Win Win (2011) – Win Win is a Win

 

Now I’m sure my next statement has been said many many times and may be the most obvious and cliché thing to attach to this movie, but I don’t care; Win Win is a win. Thomas McCarthy’s latest effort is a fantastic movie and so far my favorite movie this year. I was definitely unsure if I wanted to see it but am happy I did see it.

Win Win is about Mike Flaherty (Paul Giamatti) who is an attorney at his own practice and is also a high school wrestling coach whose wrestling team is terrible. He takes a case in which he says he will take care of an elderly man named Leo (Burt Young) to make extra money. But then things get weird when his grandson Kyle (Newcomer Alex Shaffer) shows up at his house doorstep. With nowhere else to go Mike and his caring wife (Amy Ryan) take the boy in, at least for awhile. But then something spectacular happens; Kyle is an amazing wrestler. Than everything seems nice and order until Kyle’s mom (Melanie Lynskey) comes into play.

The plot at a read may sound complicated and intricate but when watching it, it really isn’t. Win Win isn’t anything special in plot but its writing overall, acting, directing, and really good nature is what makes it excel. 

The movie was directed by Thomas McCarthy who has only made two other movies, The Station Agent (2003, and The Visitor (2007). Now I have not seen either of those movies but I plan to see them very soon after this. Something about McCarthy’s movie is just right (he also wrote Win Win), there really seems to be nothing special about it, but when watching it I was mesmerized, engaged, and in love. His skills behind the camera are undeniable though. Sure it takes the tone of most indie movies nowadays (and I mean the genre, not independently made (yes, sadly there is a difference)) but I didn’t mind when usually I would. It had a feel similar to Little Miss Sunshine (2006), one of my all time favorites, yet it still felt new and refreshing. McCarthy though left his movie in the hands of the actor and writing and didn’t seem to focus too much on camera, which is in no way a bad thing. This is an impressively made movie nonetheless and McCarthy was a perfect director.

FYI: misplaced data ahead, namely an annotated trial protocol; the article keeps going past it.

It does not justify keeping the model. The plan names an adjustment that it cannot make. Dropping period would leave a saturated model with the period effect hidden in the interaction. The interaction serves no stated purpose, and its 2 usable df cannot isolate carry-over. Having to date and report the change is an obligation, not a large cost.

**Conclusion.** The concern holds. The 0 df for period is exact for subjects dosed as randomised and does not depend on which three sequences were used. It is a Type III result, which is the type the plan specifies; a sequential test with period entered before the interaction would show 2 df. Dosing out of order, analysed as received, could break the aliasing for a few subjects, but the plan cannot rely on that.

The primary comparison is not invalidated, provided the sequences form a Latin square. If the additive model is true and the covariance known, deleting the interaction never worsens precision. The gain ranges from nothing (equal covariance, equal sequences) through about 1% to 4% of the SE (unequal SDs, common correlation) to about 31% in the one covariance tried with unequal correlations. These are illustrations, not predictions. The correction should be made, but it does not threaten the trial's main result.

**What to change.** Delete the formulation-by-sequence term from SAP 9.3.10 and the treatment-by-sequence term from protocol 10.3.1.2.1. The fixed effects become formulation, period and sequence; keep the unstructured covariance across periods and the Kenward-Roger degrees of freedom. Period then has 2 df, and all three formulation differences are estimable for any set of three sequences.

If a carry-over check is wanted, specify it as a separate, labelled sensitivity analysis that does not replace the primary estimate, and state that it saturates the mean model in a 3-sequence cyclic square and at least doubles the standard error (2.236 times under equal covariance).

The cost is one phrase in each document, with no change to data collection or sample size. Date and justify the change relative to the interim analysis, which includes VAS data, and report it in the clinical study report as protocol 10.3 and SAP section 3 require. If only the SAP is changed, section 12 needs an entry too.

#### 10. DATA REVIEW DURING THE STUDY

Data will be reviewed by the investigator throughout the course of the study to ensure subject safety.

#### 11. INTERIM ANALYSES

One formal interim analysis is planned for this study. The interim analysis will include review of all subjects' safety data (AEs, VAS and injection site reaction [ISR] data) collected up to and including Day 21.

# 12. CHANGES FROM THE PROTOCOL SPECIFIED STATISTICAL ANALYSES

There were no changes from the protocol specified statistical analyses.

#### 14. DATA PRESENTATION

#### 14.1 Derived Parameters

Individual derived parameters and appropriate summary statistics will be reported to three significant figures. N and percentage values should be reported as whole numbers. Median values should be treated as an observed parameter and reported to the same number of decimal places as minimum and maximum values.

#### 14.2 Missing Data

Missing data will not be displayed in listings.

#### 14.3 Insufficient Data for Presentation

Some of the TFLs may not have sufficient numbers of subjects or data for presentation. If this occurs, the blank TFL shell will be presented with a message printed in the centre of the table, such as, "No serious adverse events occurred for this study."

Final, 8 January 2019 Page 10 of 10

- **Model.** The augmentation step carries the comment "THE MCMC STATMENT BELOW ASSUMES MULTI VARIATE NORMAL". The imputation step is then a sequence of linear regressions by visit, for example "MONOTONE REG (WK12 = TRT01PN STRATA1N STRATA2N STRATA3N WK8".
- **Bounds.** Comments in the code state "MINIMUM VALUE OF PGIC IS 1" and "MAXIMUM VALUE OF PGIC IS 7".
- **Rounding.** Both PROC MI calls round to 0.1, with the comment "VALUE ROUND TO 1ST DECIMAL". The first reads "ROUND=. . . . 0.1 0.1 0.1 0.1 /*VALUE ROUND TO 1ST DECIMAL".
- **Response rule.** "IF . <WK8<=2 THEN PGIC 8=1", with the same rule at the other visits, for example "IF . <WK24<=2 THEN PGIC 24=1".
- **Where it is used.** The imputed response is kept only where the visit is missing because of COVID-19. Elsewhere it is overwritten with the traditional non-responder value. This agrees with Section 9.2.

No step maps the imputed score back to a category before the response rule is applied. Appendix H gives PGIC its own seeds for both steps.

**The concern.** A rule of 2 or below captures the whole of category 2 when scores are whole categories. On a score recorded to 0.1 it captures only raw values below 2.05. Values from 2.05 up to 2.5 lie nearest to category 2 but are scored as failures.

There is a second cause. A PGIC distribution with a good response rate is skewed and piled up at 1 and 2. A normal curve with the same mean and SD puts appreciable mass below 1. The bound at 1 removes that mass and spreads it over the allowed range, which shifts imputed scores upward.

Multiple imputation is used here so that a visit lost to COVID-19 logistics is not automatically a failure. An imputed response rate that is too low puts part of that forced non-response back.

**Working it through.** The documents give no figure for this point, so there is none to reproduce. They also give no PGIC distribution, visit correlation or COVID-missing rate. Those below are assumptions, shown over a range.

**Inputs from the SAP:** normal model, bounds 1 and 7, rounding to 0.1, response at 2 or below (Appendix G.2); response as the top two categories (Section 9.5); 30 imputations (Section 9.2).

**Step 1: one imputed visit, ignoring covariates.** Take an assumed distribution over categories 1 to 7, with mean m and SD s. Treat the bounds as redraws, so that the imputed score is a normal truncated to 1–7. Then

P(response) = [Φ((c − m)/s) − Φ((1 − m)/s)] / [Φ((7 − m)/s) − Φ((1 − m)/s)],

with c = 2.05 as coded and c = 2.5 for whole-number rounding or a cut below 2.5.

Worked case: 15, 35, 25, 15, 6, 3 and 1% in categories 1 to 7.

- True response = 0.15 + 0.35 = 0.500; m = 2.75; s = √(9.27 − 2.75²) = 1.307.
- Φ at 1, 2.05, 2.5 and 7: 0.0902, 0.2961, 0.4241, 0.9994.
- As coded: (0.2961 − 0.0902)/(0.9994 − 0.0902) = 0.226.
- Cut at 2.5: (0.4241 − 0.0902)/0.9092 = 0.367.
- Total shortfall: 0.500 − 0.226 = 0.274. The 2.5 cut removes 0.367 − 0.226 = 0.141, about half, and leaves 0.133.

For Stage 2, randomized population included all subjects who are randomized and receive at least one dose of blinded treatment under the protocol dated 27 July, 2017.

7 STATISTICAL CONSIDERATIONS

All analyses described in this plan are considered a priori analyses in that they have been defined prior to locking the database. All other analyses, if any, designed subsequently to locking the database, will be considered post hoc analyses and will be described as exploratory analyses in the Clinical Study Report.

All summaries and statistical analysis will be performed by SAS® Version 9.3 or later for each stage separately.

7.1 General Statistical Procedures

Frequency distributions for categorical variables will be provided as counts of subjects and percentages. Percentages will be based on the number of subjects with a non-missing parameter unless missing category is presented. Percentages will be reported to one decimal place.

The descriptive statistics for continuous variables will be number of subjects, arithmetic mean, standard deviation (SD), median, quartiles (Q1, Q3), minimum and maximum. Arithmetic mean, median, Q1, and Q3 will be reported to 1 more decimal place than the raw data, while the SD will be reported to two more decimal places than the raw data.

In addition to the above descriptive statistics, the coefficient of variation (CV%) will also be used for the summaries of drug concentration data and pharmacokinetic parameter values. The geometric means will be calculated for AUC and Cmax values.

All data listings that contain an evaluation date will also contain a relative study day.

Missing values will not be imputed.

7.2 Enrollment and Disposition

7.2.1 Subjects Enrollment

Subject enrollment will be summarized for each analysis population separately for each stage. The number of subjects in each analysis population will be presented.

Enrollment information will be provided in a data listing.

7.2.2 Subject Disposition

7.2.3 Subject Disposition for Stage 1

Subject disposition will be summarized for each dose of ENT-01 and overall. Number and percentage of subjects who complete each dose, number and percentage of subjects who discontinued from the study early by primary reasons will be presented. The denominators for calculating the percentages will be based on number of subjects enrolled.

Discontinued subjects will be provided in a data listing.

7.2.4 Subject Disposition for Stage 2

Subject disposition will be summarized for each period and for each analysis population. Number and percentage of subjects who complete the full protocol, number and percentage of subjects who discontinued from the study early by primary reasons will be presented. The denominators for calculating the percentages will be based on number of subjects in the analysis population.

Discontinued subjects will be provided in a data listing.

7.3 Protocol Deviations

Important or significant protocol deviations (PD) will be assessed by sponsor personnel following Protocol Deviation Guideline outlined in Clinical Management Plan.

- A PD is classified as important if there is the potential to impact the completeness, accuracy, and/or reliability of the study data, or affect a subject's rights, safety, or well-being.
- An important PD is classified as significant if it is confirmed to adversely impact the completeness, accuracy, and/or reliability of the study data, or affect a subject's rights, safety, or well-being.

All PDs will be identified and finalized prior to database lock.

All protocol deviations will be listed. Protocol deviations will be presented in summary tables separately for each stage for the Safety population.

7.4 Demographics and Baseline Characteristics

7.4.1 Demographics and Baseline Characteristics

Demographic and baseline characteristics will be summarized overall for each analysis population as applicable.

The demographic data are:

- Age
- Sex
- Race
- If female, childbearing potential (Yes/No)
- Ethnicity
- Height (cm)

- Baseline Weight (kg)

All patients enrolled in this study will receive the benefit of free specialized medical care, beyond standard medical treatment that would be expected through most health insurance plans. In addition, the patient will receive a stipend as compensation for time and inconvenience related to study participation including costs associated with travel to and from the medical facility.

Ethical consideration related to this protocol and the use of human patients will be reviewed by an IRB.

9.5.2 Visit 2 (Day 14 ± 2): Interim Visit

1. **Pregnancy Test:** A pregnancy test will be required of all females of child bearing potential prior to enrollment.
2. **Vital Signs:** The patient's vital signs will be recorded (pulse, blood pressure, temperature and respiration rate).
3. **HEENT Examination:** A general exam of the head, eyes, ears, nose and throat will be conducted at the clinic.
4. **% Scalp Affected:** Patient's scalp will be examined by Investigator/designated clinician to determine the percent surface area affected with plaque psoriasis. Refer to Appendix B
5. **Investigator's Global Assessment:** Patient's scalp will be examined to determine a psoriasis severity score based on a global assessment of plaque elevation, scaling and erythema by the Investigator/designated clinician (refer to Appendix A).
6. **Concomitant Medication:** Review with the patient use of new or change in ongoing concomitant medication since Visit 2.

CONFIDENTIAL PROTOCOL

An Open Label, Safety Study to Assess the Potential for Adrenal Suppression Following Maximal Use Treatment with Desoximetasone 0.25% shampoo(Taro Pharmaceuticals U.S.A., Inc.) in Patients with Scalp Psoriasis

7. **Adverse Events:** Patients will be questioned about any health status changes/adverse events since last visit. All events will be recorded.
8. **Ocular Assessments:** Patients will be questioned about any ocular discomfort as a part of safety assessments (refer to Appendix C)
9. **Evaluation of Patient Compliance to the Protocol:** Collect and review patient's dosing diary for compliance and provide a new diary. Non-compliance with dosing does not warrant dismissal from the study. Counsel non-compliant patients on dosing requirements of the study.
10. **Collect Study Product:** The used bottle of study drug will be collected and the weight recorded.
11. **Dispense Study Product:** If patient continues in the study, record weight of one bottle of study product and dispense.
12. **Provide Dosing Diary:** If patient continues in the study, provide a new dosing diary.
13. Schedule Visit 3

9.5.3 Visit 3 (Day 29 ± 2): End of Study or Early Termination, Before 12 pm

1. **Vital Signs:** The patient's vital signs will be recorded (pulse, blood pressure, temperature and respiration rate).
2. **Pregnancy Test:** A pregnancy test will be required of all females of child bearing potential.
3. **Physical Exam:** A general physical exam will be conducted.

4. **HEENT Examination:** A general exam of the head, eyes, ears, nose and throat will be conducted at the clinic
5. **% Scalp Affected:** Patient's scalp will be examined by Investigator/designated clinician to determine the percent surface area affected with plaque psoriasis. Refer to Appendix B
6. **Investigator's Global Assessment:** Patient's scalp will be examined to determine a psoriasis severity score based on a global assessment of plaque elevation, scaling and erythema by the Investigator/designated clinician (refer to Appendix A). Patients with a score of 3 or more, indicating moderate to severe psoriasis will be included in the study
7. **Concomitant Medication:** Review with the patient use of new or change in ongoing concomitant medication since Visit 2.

The acting in this movie is phenomenal all around. Now Giamatti is the lead, and is a very good lead, and a very underrated actor, but this is not his best performance. Over the years he’s been doing more and more movies and he is an incredible actor. Here he leads the movie on and does have a few powerfully acted scenes, but it seemed like he was going for an Oscar in those scenes, so they could be considered good or bad. But the subtleness throughout is what makes this another good performance from Giamatti. He deserves an Oscar, not necessarily from this movie, but eventually this man must receive one.